Friday, June 16, 2006

You Ain't Never Had A Friend Like Me.

One of my favorite, and one of the strangest, reactions to this whole Spider-Outing thing is the one where fans get all paranoid about the idea that this is just taking the long way around to fixing Joe Quesada’s infamous “Second Genie” at Marvel, Spider-Man’s marriage. For those who have somehow, luckily, managed to escape this whole discussion, it goes something like this: Joe Quesada, editor in chief at Marvel, had long spoken about two Genies at the company that he wanted to “put back in the bottle”, without ever explaining what they were. After last summer’s House Of M mini-series ended with the illusion of cutting down on the number of mutant characters within the Marvel Universe (while doing the opposite to the number of mutant books, launching four spin-off mini-series and one one-shot special), Quesada announced that the high number of mutant characters – as opposed, again, to the high number of mutant books – was the first of his Genies, and one that had been successfully rebottled. The second, he went onto explain, was the fact that Spider-Man was married.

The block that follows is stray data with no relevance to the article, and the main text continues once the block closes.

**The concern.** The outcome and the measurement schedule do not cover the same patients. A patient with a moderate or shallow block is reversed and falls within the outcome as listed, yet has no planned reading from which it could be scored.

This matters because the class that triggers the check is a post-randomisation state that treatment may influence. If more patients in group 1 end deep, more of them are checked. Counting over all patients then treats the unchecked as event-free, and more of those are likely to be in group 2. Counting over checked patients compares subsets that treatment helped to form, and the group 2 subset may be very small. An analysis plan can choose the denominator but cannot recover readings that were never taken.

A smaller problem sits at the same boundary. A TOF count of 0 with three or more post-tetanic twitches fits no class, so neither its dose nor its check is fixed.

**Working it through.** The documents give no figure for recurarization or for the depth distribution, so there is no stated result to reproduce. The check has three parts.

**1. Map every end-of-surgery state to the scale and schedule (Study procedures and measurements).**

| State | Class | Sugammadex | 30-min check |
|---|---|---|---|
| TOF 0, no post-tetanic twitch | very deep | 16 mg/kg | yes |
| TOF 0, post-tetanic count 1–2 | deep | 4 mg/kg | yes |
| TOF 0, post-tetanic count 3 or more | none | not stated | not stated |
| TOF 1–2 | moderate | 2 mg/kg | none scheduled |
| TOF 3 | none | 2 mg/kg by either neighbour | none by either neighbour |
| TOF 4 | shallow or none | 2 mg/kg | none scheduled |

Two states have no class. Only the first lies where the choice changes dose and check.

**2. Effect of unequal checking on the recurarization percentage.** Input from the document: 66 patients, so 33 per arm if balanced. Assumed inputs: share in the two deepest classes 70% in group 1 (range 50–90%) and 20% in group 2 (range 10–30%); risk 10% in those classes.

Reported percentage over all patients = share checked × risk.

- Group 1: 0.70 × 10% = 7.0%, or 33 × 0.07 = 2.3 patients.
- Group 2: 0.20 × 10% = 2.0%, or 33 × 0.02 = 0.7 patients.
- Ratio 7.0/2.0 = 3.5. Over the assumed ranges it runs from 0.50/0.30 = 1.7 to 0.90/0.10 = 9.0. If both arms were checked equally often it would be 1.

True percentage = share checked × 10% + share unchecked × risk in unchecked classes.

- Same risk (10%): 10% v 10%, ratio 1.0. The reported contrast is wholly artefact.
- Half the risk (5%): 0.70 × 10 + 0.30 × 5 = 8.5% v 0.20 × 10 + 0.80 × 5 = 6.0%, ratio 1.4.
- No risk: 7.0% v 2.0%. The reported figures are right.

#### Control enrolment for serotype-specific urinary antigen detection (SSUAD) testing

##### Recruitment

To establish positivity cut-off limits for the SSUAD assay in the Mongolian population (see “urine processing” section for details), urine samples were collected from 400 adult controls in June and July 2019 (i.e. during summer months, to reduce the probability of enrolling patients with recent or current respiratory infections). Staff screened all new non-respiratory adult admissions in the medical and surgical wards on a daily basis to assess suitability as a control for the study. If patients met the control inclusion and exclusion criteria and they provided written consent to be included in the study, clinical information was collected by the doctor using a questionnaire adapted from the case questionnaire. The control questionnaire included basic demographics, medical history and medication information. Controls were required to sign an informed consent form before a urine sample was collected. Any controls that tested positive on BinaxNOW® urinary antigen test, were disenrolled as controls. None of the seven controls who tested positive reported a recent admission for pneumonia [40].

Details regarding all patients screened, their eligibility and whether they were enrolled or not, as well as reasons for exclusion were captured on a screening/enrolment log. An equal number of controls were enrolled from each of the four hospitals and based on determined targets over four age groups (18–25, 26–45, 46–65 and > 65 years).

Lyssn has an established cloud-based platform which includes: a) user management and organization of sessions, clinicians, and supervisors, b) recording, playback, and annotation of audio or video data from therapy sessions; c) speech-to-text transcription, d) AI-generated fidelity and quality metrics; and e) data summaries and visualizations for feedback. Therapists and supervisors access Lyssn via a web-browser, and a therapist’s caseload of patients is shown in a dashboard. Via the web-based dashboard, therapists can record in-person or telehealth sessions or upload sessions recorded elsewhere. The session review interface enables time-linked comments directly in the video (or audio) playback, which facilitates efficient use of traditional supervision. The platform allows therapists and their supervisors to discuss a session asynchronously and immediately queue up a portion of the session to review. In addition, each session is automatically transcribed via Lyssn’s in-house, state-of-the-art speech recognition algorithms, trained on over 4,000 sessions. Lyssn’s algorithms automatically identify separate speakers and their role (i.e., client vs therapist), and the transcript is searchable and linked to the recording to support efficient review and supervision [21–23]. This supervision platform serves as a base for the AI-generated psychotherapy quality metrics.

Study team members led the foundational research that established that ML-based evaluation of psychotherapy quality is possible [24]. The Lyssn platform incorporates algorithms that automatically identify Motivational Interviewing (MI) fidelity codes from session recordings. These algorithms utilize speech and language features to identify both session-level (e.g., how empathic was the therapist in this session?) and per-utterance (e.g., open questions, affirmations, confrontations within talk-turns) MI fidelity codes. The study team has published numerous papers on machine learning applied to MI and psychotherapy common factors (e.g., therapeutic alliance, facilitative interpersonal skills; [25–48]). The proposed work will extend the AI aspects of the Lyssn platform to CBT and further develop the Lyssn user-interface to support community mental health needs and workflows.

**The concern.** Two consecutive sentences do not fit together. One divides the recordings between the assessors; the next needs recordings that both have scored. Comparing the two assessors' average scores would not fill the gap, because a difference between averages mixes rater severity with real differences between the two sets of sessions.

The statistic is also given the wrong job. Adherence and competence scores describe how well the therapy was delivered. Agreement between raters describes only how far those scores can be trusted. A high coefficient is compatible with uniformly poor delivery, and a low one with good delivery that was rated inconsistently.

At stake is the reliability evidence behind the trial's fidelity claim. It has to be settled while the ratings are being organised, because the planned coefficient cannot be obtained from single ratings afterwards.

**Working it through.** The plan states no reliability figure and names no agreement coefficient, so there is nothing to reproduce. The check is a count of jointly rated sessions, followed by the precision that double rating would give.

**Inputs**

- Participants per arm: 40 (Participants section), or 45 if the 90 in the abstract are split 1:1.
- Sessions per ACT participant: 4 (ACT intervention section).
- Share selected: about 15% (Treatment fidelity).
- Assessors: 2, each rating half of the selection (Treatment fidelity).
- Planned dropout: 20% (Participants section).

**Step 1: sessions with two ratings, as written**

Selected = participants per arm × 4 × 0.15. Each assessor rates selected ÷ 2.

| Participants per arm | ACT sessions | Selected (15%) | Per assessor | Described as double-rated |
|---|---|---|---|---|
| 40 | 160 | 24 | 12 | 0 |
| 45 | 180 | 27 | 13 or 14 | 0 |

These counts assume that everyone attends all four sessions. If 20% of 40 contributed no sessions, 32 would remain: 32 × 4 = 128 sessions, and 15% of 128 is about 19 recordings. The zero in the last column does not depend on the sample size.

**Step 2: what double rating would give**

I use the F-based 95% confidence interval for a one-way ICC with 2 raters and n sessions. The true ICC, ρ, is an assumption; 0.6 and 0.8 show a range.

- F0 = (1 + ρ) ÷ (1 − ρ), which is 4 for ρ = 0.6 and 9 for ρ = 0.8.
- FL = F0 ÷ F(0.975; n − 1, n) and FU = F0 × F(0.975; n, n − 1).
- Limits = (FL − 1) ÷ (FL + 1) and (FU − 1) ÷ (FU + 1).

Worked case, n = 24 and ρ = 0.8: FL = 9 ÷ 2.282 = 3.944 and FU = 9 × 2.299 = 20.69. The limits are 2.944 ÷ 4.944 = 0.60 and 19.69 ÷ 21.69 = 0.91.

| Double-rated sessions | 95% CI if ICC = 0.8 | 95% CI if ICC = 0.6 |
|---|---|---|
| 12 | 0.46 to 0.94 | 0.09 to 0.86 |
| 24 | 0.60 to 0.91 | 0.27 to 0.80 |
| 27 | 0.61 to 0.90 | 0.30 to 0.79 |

That’s around the part that I get lost.

I don’t get the hostility towards the idea that Spider-Man is married. Quesada isn’t the first one to have such a problem with it, either; part of the impetus behind the Clone Saga in the ‘90s was to have a Spider-Man that was swingingly single again without the mess of killing or divorcing Peter Parker, after all, so it’s fair to say that there have been Powers That Be trying to undo the wedding for the last decade or so, and the character’s not even been married for 20 years yet (It was, I think, 1987 when he got married; I remember my sister, of all people, being the one who picked up the Annual where it happened. She was in the middle of one of her periods of reading comics, although she was more fascinated by the fake forced Americana of books like Archie and Betty and Veronica than superheroes at the time. We were Scottish, you see, and there was something reassuringly exotic about those books to us). The common complaint – certainly the one that message board posters the internet over are using as their main talking point now that they think that they should be upset about this – is that it somehow breaks the character, and destroys his status as a young guy whose secret identity is all about bad luck and things going wrong.